On December 15, 2006, defendant was in custody in the Morris County jail. Pursuant to a search warrant, the police obtained a buccal swab of defendant, which confirmed the DNA match from this incident. The police interviewed defendant on that date, after administering Miranda*fn2 warnings. The police advised defendant of the incident they were investigating and informed him of the DNA match. Defendant denied any knowledge of the robbery or how his blood may have come to be in the van.

On April 18, 2007, after again being administered Miranda warnings, defendant was interviewed further. Defendant continued to deny any knowledge of the incident. On that date, defendant was taken into custody and charged with the robbery and assault of Jiminez.

On July 25, 2007, a Morris County grand jury returned a five-count indictment against defendant. The first four counts charged him with the following offenses, "acting as a principal and/or accomplice": (1) first-degree armed robbery, N.J.S.A. 2C:15-1a(1); (2) first-degree carjacking, N.J.S.A. 2C:15-2a(1); (3) first-degree carjacking, N.J.S.A. 2C:15-2a(4); and (4) third-degree possession of a weapon for an unlawful purpose, N.J.S.A. 2C:39-4d. The fifth count charged defendant with second-degree conspiracy to commit robbery, N.J.S.A. 2C:15-1; N.J.S.A. 2C:5-2.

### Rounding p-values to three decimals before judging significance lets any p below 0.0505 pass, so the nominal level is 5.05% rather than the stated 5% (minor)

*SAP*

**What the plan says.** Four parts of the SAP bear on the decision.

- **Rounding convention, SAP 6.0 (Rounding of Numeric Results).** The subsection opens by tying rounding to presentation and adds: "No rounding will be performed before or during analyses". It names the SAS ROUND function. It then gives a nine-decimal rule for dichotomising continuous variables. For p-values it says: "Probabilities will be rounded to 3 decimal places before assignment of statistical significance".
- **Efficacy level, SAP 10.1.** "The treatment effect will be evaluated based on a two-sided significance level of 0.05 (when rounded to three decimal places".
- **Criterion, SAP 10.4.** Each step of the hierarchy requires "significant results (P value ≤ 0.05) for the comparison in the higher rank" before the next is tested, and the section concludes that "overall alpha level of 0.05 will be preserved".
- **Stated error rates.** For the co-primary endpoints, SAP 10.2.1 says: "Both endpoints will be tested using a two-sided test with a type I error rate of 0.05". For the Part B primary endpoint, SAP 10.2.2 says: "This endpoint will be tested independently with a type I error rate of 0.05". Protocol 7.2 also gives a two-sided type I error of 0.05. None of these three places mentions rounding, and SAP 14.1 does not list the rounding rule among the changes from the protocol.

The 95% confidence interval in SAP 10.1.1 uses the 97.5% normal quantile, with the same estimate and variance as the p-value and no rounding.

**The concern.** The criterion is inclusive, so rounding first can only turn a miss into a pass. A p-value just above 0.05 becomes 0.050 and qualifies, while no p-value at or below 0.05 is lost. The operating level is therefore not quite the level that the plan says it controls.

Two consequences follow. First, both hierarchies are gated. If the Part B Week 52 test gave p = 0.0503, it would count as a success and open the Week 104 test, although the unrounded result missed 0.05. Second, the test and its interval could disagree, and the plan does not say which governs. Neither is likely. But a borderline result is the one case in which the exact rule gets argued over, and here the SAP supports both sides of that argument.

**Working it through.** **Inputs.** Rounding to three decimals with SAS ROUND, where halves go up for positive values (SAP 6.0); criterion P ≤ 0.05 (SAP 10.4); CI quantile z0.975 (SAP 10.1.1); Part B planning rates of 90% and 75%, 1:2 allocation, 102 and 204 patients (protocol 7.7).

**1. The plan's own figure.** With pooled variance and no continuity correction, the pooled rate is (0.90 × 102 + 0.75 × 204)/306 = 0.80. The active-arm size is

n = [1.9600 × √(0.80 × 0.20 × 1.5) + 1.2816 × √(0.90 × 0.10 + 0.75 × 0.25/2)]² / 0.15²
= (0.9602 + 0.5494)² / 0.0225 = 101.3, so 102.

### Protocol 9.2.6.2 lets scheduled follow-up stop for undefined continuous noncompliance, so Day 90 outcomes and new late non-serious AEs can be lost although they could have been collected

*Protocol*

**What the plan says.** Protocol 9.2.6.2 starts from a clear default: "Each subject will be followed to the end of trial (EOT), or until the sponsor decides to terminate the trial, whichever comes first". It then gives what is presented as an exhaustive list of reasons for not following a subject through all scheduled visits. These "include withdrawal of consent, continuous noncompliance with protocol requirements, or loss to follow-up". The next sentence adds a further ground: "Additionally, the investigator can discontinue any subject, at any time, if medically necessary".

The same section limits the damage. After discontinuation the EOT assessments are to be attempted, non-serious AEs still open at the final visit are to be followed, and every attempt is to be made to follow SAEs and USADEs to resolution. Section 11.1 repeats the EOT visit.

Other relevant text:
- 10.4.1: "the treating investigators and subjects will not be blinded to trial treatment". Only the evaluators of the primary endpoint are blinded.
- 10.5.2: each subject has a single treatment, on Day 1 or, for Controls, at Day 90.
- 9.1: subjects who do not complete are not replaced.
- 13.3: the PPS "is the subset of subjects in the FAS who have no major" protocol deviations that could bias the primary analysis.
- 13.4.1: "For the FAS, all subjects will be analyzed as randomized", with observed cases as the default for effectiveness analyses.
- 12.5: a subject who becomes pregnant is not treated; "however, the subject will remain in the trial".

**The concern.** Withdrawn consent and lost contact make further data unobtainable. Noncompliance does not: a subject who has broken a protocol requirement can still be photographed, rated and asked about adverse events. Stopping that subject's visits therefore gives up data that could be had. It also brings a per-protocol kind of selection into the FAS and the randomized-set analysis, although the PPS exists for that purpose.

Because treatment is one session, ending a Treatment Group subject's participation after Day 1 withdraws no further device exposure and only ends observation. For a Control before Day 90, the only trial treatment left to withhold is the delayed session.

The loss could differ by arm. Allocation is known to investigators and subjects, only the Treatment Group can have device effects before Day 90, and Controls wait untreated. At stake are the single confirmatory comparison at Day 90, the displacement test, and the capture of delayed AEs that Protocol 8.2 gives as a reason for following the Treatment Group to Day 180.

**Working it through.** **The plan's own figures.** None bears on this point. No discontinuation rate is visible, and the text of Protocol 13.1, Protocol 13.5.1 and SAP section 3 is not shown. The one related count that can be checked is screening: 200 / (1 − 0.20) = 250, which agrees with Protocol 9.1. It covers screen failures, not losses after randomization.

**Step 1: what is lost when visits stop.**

No other assailants were ever identified or apprehended. At defendant's trial, Jiminez and the resident testified for the State, as did various police witnesses and scientific experts.

Defendant testified in his own behalf. He acknowledged being in the van and having an interaction with Jiminez, but described the events very differently.